EU admits Apple missed deadline to create €13bn tax fund as appeal continues

31 Jan 2017

Ireland flag flying outside the European Commission. Image: Alexandra Lande/Shutterstock

After trying to persuade Apple to set aside an escrow account of €13bn for the ongoing dispute that alleges Ireland is owed money in back taxes, the EU has admitted defeat.

Last December, the Irish Government lodged its first formal objection of the European Commission (EC) claim that it is owed as much as €13bn in taxes.

The accusation made in August 2016 is that despite Apple having an operation of more than 5,000 staff in Ireland, the Government has been offering illegal tax benefits amounting to a corporate tax rate of just 1pc over a number of years.

Not interfering in tax sovereignty

As part of the decision led by the EC and its competition commissioner Margrethe Vestager, Apple was asked to set aside the €13bn in an escrow account while it deals with both appeals from the company and the Irish Government.

Now, according to RTÉ News, Vestager has admitted that Apple has missed the deadline on creating the account, offering an insight into how the tech giant views the situation.

Vestager also strongly denied that the EC had attempted to interfere in Ireland’s tax sovereignty, but she suggested that this might not be the last time that Ireland’s corporate tax rate and relationships with multinational companies are put under scrutiny.

Ahead of her appearance with the Dáil finance committee, Vestager said to RTÉ News that Ireland is still “working on the recovery” of finances for the account.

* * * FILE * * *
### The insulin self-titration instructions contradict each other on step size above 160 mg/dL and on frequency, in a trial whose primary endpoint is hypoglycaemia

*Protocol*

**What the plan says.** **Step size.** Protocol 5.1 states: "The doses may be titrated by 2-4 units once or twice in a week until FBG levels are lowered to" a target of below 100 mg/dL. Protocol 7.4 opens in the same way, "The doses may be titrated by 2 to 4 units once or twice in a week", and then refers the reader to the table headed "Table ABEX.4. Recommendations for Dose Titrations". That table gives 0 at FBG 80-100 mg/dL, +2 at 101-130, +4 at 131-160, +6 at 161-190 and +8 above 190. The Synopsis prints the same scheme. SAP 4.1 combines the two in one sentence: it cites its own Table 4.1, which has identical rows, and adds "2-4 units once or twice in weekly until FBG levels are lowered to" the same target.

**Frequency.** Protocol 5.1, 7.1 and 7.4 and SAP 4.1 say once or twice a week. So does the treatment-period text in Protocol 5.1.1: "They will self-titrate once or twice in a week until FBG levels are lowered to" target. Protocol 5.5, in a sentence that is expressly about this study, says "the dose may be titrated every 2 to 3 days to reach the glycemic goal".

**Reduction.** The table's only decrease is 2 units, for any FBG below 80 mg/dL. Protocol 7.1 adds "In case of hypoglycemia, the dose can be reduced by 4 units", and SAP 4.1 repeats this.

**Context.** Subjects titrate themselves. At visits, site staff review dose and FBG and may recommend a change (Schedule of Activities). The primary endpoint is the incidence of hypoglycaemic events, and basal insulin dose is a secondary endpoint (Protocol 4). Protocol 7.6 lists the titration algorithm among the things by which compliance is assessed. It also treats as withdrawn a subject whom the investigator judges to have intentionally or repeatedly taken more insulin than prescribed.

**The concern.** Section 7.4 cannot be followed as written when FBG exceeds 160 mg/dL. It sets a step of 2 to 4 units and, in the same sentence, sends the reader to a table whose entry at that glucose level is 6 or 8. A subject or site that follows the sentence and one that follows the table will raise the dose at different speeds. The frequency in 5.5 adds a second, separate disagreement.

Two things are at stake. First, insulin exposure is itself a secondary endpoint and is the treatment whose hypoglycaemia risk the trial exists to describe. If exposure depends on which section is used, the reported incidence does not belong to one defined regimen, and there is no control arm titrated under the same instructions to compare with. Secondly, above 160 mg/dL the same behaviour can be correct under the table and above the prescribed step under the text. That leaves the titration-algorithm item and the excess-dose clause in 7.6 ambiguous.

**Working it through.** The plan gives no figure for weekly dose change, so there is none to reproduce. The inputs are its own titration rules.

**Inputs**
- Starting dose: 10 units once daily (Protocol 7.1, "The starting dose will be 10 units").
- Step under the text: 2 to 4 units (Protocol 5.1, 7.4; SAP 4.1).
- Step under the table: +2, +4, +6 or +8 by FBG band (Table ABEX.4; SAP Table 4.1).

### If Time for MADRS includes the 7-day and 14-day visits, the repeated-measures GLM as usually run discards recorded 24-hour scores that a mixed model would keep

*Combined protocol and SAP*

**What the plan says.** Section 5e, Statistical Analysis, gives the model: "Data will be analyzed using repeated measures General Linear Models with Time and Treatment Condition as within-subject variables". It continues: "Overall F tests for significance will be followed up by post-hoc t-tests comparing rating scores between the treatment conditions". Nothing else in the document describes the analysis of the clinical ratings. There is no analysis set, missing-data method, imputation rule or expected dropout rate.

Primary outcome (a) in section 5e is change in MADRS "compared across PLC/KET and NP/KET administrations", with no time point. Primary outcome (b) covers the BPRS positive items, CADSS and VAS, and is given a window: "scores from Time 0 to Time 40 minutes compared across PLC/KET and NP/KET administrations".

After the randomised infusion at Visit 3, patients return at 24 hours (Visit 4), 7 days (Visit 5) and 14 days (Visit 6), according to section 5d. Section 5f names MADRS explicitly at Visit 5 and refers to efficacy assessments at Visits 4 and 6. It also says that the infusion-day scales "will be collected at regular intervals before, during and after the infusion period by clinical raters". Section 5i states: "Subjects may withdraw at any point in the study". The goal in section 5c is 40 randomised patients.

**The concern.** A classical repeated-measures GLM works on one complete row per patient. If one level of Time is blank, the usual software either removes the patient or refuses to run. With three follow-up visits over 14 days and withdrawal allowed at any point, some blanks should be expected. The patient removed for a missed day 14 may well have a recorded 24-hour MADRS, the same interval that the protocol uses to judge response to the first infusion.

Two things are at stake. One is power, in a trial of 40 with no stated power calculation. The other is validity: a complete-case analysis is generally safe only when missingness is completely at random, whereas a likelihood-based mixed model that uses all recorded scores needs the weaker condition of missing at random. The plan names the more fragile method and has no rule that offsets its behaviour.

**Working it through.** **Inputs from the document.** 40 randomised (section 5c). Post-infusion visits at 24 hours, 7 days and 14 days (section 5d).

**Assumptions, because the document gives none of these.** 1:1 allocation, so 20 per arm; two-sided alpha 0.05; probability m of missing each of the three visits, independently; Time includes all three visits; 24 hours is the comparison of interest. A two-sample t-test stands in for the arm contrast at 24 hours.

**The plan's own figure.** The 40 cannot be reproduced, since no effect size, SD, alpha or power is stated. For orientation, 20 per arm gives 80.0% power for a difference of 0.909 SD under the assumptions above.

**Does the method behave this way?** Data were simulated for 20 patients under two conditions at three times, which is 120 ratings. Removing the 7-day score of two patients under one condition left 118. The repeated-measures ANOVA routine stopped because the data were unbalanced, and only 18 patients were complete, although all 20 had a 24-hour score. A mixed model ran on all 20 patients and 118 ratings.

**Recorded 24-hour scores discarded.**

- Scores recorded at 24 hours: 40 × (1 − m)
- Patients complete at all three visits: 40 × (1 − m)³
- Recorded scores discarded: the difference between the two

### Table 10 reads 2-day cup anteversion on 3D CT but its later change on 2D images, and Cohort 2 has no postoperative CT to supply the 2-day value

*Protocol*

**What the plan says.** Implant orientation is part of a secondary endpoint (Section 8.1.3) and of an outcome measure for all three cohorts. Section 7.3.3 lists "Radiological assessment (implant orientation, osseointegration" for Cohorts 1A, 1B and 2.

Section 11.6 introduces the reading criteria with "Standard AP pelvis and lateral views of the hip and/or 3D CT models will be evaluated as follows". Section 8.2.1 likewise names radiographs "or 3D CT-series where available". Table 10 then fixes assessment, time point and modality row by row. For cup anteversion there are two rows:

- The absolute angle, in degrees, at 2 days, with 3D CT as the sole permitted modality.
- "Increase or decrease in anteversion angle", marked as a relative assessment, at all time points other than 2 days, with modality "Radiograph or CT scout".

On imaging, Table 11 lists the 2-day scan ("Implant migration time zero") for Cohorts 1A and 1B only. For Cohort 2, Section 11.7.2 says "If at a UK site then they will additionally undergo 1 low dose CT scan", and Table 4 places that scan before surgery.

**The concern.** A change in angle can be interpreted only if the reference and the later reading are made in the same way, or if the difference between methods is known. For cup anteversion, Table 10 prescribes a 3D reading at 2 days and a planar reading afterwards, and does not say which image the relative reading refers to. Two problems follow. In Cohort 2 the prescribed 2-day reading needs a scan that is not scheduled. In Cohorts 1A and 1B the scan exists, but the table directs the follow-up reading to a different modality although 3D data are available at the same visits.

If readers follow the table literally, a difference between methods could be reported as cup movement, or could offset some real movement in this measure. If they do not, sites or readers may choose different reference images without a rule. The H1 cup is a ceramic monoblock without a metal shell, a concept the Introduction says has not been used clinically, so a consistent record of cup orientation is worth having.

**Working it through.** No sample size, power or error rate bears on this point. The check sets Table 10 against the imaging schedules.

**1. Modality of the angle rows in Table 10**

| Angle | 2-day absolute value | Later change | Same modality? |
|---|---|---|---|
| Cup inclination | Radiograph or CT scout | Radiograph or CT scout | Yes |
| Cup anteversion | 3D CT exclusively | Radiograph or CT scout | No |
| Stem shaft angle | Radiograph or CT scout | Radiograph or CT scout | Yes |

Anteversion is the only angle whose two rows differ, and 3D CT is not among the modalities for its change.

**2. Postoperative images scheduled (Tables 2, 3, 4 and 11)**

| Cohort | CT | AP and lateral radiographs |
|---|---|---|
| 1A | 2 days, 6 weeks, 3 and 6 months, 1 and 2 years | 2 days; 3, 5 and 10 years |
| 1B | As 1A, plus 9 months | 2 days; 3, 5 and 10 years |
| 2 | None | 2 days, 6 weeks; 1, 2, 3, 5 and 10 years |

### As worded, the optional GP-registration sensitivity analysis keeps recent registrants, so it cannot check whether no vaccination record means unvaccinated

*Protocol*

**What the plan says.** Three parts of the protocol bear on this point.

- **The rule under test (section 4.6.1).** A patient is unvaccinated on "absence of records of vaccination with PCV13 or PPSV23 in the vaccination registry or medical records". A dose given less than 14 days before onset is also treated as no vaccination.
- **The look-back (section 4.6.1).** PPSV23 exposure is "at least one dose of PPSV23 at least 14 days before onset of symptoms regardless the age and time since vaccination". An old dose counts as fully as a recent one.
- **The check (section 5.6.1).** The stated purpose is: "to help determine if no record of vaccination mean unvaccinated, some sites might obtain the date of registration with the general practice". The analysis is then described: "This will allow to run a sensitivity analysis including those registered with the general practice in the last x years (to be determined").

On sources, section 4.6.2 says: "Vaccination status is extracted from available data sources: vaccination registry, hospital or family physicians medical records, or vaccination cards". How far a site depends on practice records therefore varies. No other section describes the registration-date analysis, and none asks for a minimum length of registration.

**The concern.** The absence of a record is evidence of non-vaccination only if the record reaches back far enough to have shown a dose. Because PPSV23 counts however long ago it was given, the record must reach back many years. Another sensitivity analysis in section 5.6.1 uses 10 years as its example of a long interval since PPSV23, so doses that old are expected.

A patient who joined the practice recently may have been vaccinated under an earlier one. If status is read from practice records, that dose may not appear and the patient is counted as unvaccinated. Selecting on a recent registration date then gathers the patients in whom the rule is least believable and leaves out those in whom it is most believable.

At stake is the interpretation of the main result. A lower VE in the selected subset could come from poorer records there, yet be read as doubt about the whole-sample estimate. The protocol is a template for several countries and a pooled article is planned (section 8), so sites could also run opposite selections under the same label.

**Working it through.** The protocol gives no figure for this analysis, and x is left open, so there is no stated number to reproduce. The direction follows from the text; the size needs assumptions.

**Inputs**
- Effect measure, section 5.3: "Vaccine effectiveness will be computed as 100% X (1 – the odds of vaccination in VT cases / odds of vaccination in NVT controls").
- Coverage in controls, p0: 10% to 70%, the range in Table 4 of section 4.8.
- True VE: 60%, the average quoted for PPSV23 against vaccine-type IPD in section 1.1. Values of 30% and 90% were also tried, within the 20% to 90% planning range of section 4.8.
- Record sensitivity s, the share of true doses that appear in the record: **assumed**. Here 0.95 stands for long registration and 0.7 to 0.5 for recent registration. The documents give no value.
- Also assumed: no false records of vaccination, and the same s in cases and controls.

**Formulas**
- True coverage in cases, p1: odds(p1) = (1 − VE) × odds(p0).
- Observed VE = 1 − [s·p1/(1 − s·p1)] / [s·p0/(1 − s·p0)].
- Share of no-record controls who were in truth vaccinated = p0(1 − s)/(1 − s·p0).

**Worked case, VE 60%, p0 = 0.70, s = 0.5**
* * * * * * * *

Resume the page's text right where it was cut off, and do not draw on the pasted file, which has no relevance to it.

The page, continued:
Deadline not the most important thing

“Obviously it’s a very complex thing because it’s a lot of money. The deadline has been passed, but that’s not the most important thing,” she said.

“Of course, the important thing for us is to have a constructive cooperation with the Irish authorities in order, eventually, to get it done.

“It is for the Irish to do the fine calculations because they have all the numbers in every detail.”

Meanwhile, the Department of Finance has reiterated that it is working with all parties to resolve the dispute and that it is “satisfied with the progress” it is making.

Not just US companies targeted

When pressed about claims that the EC was specifically targeting American multinationals within the EU, Vestager said European ones are also monitored.

“What we do here is to make sure that companies doing business in Europe follow European rules. You see a number of American companies, you see a number of European companies as well,” she said.

“What it boils down to is the very fundamental. If you do business in Europe, follow the rules that we agreed on as Europeans.”

Ireland flag flying outside the European Commission. Image: Alexandra Lande/Shutterstock

Colm Gorey was a senior journalist with Silicon Republic